While you can set your extender’s Wi-Fi network name, or SSID, to be the same as your primary Wi-Fi network when using a single extender, you can’t when using multiple extenders.

Not only is this bad practice when you only have one extender, because roaming between a primary router and an extender is often very unstable, with multiple extenders there is a potential additional complication: looping extenders.

When you set up an extender, you must provide it with your primary network credentials. Let’s say your primary network SSID is: MyWiFi with the password: MyPassword . If you reuse that in the extender and then add another extender to your network, you may run into a situation where extender 2 connects to extender 1, or vice versa, instead of connecting to your actual Wi-Fi router.

With that in mind, you should name your extenders with logical and complementary names so that people can connect to the correct one based on where they are in the house. If your main Wi-Fi SSID is MyWiFi, then name the extenders like MyWiFi-Upstairs Y MyWiFi-Backyard .

Manually configure channels

With mesh systems, things behind the scenes, like backhaul balancing and channel interference mitigation, happen automatically.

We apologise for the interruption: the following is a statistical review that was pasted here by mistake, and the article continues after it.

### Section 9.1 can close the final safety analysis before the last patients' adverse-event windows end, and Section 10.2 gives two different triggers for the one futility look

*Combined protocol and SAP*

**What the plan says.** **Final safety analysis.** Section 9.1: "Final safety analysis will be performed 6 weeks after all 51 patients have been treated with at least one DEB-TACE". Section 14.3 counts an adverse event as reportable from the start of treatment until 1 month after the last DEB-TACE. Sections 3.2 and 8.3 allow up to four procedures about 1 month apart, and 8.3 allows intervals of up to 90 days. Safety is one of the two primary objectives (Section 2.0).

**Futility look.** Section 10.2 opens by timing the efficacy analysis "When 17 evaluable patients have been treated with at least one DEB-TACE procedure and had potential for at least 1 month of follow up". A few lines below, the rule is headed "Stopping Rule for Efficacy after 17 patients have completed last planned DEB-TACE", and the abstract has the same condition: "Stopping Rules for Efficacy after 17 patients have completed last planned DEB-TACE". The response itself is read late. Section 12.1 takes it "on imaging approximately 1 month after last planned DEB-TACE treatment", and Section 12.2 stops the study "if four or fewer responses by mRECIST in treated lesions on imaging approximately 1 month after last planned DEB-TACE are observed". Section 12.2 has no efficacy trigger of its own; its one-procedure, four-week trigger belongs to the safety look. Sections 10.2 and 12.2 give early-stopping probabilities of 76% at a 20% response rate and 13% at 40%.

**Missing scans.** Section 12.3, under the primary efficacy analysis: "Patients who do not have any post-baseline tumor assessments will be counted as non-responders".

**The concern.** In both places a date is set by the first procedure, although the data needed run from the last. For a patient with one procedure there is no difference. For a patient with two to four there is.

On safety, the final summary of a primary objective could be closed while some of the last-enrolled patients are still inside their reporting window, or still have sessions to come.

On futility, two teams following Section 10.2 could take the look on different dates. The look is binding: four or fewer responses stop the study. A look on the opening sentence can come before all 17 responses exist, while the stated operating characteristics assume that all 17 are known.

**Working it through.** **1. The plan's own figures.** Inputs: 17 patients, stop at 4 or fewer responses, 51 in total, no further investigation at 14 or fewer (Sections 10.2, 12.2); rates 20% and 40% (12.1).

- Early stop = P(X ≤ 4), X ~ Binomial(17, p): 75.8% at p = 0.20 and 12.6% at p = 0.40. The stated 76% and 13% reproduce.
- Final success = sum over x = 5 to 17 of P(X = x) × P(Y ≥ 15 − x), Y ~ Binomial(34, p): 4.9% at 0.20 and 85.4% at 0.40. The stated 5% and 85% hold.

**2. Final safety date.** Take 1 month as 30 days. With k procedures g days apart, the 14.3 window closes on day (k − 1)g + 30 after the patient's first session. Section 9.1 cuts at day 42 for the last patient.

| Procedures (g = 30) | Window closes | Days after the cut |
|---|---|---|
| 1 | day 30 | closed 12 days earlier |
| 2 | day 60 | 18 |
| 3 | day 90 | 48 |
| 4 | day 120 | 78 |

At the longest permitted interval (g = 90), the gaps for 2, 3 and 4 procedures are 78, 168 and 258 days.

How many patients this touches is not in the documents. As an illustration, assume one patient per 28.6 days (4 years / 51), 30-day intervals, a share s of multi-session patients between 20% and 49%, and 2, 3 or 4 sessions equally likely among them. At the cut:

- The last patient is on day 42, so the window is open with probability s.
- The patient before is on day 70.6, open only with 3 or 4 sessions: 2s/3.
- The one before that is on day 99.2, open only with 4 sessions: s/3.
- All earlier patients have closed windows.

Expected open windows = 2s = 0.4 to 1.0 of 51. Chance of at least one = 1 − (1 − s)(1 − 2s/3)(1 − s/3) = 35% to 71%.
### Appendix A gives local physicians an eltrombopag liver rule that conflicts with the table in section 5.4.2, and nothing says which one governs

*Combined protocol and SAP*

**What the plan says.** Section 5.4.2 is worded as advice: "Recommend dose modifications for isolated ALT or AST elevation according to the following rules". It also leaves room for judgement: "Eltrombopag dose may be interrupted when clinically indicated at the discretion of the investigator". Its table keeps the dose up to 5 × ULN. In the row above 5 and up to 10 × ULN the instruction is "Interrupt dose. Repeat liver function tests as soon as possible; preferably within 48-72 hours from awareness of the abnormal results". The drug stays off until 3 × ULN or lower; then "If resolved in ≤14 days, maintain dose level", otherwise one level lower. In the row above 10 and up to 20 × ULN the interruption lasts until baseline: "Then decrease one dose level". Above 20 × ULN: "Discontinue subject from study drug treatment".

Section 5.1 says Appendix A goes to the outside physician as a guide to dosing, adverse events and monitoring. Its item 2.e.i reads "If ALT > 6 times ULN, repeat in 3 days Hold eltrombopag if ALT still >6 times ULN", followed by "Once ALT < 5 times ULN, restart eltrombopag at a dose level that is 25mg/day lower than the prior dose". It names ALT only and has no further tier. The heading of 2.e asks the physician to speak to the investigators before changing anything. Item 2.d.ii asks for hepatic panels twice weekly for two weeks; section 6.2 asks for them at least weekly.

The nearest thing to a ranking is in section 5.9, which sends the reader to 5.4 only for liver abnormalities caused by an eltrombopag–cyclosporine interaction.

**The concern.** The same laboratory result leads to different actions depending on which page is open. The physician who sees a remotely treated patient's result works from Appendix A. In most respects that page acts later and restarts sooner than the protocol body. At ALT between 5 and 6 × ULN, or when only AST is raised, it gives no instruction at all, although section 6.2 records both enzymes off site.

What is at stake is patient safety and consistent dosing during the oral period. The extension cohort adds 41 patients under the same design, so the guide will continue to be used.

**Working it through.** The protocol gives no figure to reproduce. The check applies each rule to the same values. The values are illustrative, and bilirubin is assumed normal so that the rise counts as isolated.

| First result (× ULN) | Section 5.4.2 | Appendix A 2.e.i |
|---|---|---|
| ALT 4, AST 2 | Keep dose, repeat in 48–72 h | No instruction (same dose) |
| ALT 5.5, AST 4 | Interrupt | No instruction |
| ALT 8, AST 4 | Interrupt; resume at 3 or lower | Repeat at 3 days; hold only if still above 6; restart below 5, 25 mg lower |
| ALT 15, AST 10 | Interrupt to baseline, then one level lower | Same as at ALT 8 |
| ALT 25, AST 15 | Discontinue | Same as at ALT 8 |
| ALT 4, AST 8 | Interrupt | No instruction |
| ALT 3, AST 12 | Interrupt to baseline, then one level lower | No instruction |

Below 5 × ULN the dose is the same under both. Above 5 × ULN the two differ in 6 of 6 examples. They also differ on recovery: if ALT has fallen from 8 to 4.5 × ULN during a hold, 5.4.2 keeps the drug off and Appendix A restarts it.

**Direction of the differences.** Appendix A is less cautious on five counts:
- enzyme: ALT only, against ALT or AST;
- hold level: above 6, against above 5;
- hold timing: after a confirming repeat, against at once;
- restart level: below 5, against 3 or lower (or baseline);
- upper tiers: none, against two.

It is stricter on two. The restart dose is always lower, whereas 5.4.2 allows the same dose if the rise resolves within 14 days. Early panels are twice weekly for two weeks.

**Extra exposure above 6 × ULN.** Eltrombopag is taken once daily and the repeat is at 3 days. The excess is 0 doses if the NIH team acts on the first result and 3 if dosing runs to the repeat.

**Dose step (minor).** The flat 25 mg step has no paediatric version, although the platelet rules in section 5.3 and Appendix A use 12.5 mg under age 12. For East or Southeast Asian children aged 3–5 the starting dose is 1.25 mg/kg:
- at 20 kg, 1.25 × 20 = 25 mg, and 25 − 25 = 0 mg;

When using extenders, especially multiple extenders, on the 2.4Ghz band, you need to pay special attention to your channels. The 2.4 ghz band has only three non-overlapping channels, 1, 6, and 11.

So if you’re using a main router and two extenders, you’ll need to configure each one to use a different, non-overlapping channel for optimal performance. However, if your home is an apartment or house in a densely populated neighborhood, that might be enough since your neighbors are likely to interfere.

For extenders using the 5Ghz band, this is much less of a concern, but you’ll still want to check for interference with your neighbors’ routers.

If you read through all of the suggestions above, it’s hard not to come to a pretty obvious conclusion: You should probably get a mesh system. Even an entry-level mesh Wi-Fi system under $200, like eero or TP-Link models like the TP-Link Deco S4 and Deco M5, offers all the benefits of using an extender (and then some) without any. of headaches or workarounds required.

Other mesh systems are extensible. If you buy a three-pack and find you still have a dead spot, you don’t have to turn to a third-party extender to fix your Wi-Fi problem. You can simply purchase an additional node for your existing system and enjoy seamless integration and coverage.